Water Customer Service
Water Customer Service assists citizens in signing up and paying for the utility services provided through the City of San Angelo: water, sewer and trash pickup.
Water Distribution provides maintenance, preventative maintenance, construction and emergency repair to all water and sewer lines throughout the City of San Angelo.
Water Production is responsible for producing high-quality drinking water that meets safe drinking water standards and in sufficient quantities to supply the needs of the citizens and businesses of San Angelo. This is done by operating raw water supply facilities, treating the potable water supply and operating high service and remote pumping stations and tanks.
The mission of Water Quality is to analyze and evaluate the quality of the source water, treated water and wastewater for compliance with state-mandated water quality standards.
Water Reclamation treats wastewater from the City of San Angelo to remove pollutants and to produce an environmentally safe water that meets state permit requirements. All of the reclaimed water is utilized for irrigation.
Water Utilities Maintenance
Water Utilities Maintenance provides maintenance, preventative maintenance and construction to all water and wastewater treatment plants, water pump stations, water storage tanks, wastewater lift-stations, more than 150 grinder pumps, the Sewer Farm pump station, Nasworthy Dam, Nasworthy irrigation canal, Twin Buttes Dam, and the Spence pipeline, water tanks and pump stations.
Hickory Aquifer project moves ahead
There’s a sense of urgency to develop the Hickory Aquifer to the full capacity San Angelo is allowed – for two reasons.
One, we need the water. Whenever San Angelo needs its full allocation of Hickory water, we want the infrastructure in place to pump, transport and treat it. The final phase of the Hickory’s development will involve drilling up to seven more wells and growing treatment capacity from 8 million gallons per day to 12 million.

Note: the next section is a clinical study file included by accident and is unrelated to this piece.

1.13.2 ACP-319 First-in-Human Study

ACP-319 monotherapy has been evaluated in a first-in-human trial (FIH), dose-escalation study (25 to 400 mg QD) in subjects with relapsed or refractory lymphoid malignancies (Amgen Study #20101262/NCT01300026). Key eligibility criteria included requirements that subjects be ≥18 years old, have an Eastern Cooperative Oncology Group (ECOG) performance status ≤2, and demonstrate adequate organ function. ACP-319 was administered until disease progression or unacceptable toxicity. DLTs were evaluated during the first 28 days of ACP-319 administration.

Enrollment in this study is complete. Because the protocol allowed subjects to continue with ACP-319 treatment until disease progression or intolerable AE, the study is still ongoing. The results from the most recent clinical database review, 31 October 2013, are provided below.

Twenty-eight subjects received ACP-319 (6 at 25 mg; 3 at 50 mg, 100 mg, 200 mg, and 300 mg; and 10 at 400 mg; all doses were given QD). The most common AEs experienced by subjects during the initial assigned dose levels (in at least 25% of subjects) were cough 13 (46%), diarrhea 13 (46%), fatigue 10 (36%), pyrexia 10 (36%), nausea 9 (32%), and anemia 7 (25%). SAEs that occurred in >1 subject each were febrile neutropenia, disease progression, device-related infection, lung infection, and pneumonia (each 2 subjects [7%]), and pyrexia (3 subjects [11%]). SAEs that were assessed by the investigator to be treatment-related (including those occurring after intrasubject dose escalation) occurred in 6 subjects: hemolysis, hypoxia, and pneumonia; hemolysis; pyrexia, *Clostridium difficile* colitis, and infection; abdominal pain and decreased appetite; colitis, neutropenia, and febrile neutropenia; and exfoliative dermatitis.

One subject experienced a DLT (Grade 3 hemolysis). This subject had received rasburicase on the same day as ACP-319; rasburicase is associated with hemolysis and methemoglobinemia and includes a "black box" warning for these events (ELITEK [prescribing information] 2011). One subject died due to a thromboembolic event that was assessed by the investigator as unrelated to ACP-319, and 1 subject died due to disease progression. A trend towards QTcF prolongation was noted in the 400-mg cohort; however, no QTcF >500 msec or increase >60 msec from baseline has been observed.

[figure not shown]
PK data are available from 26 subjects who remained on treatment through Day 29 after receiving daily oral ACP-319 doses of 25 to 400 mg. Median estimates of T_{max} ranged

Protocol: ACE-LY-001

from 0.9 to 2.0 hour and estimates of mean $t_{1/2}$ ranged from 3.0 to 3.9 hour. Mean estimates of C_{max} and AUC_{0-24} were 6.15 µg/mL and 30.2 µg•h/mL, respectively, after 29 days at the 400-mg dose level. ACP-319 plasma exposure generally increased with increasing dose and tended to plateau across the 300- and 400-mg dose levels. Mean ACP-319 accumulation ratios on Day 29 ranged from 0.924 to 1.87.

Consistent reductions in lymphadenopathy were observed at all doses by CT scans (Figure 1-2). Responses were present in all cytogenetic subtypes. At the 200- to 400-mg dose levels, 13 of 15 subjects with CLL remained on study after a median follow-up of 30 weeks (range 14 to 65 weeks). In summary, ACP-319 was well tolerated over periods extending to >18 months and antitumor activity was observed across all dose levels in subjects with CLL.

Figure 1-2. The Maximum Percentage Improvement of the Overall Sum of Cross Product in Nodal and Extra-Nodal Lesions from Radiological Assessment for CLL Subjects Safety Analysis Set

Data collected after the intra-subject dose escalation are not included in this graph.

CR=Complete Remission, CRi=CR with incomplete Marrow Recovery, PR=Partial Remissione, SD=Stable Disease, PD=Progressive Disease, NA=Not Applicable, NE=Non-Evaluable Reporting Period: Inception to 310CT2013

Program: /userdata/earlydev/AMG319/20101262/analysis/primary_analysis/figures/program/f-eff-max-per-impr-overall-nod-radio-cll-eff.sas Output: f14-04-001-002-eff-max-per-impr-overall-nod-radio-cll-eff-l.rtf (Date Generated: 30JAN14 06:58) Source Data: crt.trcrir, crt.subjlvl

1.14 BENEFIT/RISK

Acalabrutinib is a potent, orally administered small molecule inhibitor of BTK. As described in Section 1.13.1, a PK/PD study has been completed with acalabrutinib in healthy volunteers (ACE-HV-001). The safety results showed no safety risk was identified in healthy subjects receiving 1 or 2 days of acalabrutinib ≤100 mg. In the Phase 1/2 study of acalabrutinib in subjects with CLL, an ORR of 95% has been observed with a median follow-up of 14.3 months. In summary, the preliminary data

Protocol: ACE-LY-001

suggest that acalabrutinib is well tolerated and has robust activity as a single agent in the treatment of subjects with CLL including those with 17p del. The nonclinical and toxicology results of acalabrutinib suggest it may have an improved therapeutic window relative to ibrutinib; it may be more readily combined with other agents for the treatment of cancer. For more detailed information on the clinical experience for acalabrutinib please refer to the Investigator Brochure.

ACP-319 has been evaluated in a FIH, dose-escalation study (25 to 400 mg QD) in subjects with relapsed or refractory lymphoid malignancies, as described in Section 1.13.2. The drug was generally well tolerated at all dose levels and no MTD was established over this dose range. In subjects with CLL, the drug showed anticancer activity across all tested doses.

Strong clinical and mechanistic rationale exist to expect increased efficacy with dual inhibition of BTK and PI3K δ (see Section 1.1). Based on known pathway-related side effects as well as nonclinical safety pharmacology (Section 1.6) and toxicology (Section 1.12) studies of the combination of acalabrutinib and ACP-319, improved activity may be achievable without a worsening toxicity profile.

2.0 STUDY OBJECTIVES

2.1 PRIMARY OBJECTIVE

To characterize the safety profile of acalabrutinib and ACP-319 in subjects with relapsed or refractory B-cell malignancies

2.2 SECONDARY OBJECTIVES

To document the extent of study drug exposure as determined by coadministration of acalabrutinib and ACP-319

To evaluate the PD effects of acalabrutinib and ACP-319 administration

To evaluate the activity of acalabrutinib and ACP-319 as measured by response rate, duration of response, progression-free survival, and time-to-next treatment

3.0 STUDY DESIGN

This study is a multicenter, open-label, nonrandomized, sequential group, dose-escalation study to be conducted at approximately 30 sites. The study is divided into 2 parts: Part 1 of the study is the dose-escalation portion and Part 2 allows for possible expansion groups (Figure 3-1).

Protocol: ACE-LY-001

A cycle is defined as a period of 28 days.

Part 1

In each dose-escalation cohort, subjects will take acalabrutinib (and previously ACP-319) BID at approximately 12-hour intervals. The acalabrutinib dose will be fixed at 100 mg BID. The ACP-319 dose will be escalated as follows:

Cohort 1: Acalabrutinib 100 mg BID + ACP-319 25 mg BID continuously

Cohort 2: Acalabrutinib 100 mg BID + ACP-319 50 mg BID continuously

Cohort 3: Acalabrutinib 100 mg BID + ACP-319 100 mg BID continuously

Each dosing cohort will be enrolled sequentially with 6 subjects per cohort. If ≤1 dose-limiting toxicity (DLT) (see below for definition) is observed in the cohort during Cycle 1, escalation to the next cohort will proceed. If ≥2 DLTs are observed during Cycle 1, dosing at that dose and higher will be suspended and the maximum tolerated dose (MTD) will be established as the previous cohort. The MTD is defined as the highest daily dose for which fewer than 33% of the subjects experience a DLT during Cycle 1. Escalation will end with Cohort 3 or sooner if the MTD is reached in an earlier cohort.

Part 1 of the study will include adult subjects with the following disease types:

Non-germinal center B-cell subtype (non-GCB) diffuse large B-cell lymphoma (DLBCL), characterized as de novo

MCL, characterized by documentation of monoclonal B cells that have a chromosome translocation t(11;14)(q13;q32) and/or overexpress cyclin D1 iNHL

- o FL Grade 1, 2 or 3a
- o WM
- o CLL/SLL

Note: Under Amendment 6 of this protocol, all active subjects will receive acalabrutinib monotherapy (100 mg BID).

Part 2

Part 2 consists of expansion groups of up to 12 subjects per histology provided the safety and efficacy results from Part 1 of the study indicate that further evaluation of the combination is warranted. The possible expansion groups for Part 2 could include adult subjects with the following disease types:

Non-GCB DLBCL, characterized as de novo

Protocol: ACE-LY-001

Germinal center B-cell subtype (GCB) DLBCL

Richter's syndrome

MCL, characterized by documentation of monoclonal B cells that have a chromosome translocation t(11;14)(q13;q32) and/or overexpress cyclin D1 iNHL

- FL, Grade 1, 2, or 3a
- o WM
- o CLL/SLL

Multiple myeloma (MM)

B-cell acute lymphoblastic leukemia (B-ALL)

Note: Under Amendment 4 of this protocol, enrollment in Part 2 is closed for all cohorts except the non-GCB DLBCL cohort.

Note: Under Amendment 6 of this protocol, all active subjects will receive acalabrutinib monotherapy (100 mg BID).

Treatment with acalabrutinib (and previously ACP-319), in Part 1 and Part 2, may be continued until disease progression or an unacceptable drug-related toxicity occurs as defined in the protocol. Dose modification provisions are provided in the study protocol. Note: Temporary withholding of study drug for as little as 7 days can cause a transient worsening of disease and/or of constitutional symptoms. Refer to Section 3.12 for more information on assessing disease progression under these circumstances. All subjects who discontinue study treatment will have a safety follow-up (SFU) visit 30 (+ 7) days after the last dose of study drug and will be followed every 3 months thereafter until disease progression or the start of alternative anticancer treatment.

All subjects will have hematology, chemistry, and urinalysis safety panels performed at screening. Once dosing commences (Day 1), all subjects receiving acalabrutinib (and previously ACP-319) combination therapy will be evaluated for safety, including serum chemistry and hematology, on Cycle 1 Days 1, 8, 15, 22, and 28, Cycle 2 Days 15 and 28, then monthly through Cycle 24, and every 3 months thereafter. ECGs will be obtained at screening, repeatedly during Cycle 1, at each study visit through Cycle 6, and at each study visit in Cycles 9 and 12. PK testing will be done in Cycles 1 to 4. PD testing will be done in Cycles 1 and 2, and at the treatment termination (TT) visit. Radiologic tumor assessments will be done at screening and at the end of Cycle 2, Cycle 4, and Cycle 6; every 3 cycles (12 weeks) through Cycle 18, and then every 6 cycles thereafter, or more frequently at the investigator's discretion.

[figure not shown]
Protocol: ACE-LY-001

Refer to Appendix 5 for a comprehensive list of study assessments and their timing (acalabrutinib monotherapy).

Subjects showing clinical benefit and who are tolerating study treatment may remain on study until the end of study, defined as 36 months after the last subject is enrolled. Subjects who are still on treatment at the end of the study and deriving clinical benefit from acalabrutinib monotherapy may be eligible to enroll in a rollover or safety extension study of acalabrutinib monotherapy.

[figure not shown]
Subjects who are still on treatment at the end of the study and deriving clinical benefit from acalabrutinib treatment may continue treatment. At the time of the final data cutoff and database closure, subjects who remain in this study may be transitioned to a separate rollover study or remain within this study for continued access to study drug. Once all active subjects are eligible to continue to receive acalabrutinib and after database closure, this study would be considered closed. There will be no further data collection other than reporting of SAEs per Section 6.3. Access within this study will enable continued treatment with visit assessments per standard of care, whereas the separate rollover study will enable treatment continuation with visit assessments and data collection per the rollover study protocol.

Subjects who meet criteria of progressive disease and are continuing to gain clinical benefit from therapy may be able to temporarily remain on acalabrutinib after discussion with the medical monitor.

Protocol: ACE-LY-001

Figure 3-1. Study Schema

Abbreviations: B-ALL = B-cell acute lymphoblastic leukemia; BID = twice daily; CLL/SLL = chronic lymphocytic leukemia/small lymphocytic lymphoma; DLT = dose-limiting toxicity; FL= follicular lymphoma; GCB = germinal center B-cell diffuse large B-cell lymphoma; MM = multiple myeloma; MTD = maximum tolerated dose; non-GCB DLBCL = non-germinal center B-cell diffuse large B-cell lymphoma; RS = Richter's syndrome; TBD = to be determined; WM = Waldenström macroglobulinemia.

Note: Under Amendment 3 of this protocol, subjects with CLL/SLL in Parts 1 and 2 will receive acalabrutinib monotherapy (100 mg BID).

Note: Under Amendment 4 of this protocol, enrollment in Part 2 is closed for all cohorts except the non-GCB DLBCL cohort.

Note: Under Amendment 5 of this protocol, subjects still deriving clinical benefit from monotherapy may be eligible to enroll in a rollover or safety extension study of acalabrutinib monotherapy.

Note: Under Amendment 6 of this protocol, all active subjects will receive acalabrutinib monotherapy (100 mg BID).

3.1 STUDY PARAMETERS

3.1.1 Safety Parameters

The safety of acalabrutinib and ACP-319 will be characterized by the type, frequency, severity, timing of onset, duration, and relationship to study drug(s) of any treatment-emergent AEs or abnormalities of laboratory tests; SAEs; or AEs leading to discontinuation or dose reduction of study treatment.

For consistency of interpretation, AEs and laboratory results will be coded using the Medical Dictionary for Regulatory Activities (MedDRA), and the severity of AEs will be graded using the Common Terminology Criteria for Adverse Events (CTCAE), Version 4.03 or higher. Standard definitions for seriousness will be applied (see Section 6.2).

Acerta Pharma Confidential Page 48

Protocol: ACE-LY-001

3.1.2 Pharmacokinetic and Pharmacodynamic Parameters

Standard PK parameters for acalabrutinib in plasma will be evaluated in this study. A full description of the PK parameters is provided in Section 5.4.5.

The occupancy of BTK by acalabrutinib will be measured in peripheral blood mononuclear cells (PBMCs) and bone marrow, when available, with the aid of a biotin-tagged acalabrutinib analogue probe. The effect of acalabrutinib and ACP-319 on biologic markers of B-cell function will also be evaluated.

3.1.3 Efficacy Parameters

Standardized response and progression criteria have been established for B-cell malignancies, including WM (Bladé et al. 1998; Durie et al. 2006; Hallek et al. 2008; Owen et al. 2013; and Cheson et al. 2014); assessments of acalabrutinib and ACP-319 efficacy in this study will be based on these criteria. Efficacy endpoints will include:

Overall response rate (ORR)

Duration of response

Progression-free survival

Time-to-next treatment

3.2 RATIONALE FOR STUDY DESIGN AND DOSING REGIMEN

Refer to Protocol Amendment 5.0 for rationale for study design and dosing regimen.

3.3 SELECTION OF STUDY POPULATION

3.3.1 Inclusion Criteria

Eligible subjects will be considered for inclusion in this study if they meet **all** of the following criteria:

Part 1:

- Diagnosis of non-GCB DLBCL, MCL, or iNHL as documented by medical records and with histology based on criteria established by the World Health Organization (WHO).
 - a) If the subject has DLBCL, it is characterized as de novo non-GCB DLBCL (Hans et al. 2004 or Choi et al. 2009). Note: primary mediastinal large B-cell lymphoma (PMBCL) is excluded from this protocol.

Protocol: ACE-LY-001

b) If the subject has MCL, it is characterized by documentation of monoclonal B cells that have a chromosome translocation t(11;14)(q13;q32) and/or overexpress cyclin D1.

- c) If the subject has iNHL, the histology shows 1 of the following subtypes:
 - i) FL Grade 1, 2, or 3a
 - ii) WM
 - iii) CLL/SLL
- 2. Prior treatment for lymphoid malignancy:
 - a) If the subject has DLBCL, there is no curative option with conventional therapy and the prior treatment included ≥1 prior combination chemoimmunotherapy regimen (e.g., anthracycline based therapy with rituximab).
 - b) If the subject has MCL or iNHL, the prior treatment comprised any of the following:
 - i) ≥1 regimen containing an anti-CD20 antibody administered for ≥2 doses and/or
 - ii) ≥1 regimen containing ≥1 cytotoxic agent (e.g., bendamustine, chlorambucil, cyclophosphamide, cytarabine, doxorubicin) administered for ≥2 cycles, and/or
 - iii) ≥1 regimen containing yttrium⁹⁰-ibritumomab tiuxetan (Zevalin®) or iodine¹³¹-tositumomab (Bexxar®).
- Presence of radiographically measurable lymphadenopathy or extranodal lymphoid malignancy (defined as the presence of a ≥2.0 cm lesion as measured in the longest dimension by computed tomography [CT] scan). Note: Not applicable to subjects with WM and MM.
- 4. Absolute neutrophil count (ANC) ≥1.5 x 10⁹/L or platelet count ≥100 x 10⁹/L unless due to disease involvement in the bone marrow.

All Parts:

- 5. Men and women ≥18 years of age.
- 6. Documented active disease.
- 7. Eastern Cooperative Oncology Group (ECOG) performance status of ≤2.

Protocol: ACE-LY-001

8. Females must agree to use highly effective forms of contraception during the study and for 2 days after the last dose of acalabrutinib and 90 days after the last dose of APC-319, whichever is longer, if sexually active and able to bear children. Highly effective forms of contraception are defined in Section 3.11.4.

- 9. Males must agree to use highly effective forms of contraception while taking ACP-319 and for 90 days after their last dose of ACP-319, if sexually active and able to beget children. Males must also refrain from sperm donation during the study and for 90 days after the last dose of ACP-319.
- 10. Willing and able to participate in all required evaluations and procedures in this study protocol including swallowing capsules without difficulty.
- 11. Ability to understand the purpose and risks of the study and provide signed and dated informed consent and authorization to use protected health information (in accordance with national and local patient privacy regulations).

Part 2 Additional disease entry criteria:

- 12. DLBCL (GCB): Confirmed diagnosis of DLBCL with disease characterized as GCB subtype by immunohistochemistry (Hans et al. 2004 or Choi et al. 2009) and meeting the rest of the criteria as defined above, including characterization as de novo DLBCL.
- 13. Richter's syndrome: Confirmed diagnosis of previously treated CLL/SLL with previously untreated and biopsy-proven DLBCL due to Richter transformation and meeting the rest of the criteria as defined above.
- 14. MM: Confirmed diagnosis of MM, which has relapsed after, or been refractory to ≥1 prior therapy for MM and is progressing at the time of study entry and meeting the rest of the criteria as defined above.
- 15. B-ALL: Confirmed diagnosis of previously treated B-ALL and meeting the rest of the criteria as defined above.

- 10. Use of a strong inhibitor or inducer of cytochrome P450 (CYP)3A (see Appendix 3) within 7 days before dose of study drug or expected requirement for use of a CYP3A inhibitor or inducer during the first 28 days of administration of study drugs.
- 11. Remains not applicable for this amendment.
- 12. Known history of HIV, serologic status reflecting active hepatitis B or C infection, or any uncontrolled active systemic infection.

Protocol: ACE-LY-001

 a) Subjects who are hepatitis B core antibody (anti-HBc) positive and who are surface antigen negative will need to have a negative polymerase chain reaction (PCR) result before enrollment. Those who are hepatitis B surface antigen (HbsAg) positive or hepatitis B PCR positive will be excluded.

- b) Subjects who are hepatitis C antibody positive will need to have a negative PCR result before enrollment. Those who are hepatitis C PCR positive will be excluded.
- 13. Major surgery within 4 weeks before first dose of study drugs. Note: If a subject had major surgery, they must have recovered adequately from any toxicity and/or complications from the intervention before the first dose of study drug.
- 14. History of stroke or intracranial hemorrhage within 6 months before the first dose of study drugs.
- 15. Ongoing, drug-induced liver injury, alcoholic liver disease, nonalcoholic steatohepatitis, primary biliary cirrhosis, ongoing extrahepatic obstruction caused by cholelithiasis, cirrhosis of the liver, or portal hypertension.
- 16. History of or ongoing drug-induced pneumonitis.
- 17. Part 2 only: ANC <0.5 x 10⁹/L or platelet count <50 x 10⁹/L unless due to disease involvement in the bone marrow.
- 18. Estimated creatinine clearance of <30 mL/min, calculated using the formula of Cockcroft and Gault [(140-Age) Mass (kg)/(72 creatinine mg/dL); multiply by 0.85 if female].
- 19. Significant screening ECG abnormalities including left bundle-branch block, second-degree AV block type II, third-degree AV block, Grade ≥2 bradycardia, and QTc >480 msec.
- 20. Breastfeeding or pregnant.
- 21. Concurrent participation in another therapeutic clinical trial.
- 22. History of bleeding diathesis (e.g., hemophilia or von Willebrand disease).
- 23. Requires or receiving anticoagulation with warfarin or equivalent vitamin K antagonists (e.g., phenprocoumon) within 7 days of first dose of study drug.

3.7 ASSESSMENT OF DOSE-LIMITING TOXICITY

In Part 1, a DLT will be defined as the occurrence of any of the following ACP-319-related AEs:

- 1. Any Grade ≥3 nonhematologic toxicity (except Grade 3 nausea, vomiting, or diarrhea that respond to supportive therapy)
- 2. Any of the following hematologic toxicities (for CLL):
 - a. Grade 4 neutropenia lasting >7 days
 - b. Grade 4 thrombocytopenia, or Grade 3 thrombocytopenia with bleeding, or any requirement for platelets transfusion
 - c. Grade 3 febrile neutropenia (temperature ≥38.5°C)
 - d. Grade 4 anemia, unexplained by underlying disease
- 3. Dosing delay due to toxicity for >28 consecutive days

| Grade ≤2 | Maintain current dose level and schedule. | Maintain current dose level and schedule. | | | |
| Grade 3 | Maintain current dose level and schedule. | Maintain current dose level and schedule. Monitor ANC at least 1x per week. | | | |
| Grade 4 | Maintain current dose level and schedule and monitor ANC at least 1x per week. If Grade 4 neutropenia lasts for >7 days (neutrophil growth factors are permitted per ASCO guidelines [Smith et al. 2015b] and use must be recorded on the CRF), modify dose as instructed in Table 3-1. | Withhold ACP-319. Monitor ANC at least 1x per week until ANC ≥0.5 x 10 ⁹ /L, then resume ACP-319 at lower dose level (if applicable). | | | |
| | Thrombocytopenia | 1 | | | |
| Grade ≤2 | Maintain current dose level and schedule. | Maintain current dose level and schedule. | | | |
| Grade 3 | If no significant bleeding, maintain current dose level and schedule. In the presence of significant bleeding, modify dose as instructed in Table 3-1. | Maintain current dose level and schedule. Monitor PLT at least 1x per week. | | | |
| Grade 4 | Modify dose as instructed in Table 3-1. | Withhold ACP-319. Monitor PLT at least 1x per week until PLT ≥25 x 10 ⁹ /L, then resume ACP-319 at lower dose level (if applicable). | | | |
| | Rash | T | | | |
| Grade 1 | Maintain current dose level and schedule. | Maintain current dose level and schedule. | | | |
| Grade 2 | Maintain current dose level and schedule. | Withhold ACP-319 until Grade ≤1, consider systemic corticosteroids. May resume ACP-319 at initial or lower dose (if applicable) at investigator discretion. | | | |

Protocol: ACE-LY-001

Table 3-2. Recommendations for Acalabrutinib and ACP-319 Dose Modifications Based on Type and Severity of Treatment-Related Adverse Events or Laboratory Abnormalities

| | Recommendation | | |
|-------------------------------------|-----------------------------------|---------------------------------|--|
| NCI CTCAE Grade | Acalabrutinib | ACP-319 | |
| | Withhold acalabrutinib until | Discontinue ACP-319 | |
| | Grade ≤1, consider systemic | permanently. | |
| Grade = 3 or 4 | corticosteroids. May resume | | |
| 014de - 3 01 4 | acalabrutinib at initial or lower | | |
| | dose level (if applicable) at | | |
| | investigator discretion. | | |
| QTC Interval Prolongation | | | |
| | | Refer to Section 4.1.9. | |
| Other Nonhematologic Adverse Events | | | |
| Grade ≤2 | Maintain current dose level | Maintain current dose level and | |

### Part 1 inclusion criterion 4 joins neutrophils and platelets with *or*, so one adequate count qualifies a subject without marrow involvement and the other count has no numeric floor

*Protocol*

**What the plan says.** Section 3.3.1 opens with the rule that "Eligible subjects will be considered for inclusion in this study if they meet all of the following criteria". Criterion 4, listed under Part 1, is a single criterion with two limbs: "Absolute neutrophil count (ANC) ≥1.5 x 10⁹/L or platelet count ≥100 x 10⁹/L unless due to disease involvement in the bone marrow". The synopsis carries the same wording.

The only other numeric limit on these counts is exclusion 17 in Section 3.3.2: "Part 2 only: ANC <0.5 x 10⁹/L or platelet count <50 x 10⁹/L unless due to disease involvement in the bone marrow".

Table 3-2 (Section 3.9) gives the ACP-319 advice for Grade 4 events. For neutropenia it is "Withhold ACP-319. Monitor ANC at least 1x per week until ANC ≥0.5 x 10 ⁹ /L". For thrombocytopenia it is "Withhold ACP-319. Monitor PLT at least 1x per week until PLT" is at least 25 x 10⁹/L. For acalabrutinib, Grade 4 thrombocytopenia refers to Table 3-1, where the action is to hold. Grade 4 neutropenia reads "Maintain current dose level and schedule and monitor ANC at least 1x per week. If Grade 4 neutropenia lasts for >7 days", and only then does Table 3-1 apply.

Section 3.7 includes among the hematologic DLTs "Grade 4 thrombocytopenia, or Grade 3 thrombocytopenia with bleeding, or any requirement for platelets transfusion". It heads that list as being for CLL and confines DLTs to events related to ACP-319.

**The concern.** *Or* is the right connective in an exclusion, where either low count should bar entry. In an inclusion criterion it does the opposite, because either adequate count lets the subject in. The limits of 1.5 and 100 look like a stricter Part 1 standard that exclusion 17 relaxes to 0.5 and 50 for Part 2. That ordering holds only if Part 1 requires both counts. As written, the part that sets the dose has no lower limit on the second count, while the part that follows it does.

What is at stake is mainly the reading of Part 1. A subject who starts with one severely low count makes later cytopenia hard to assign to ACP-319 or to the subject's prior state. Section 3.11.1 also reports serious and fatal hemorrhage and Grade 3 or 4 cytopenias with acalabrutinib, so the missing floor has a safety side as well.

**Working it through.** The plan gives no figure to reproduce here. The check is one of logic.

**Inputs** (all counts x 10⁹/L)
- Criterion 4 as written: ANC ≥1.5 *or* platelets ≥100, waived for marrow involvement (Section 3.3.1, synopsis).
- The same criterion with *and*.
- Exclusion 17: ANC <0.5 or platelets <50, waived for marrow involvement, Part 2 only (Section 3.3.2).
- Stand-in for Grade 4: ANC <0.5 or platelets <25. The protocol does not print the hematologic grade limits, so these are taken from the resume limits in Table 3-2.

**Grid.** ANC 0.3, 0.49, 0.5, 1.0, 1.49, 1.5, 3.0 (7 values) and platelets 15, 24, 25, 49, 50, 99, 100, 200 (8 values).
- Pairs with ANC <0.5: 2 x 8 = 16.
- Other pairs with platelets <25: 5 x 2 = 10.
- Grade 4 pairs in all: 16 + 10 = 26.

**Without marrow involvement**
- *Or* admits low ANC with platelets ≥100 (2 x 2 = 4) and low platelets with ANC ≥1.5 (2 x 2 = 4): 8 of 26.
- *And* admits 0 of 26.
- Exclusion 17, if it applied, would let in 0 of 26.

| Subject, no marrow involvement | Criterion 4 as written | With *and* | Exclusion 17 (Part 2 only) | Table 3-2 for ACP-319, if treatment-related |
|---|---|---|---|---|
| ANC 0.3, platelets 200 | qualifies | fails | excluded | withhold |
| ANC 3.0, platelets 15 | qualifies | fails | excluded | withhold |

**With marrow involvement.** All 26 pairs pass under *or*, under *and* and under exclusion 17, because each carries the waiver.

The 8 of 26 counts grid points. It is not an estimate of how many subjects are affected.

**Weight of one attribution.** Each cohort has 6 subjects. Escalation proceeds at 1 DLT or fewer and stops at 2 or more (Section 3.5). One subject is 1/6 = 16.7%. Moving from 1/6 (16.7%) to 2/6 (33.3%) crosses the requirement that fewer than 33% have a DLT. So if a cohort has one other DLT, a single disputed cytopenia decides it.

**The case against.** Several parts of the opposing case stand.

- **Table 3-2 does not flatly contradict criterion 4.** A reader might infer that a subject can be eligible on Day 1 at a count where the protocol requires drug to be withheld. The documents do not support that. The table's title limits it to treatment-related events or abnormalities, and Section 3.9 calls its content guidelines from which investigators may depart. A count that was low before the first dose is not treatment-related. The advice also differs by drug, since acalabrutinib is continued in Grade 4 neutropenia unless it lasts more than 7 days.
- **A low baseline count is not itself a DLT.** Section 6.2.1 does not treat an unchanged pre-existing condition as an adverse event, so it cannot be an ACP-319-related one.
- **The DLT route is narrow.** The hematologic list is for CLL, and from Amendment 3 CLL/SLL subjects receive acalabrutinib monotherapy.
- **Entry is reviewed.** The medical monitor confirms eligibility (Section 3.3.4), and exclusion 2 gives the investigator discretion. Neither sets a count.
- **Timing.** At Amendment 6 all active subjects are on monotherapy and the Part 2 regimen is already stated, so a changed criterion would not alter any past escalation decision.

Two, the City remains committed to selling the Ford Ranch, which sits atop the aquifer. The City last year purchased the ranch for about $43 million. That move protected San Angelo’s stake in a vital water source. The City expects to recoup much of that investment by selling the ranch, but we want to complete the infrastructure construction before placing it on the market.
This year, we’ll also begin analyzing potential improvements to the sewer system around Lake Nasworthy. The system is at max capacity, which limits economic development at the lake and nearby San Angelo Regional Airport.
The system is a complex network of hundreds of grinders, some 26 lift stations (which moves sewage from one line to another) and many miles of mains. Those lines pump their contents from one station to the next, before finally dumping into mains that rely upon gravity to move sewage.
Upgrading Nasworthy’s sewer system and growing its capacity will cost millions.
That project is a small part of a larger effort to improve our system’s infrastructure. This consists primarily of replacing mains that have surpassed their recommended life spans. We estimate the needs, including at both of San Angelo’s treatment plants, exceed $100 million each for water and sewer.
That’s daunting, but we expect to make significant headway this year. All of the water and sewer mains beneath Bell Street will be replaced as that roadway is rebuilt. And a long overdue effort to replace a sewer line in the Santa Rita neighborhood will also happen this year.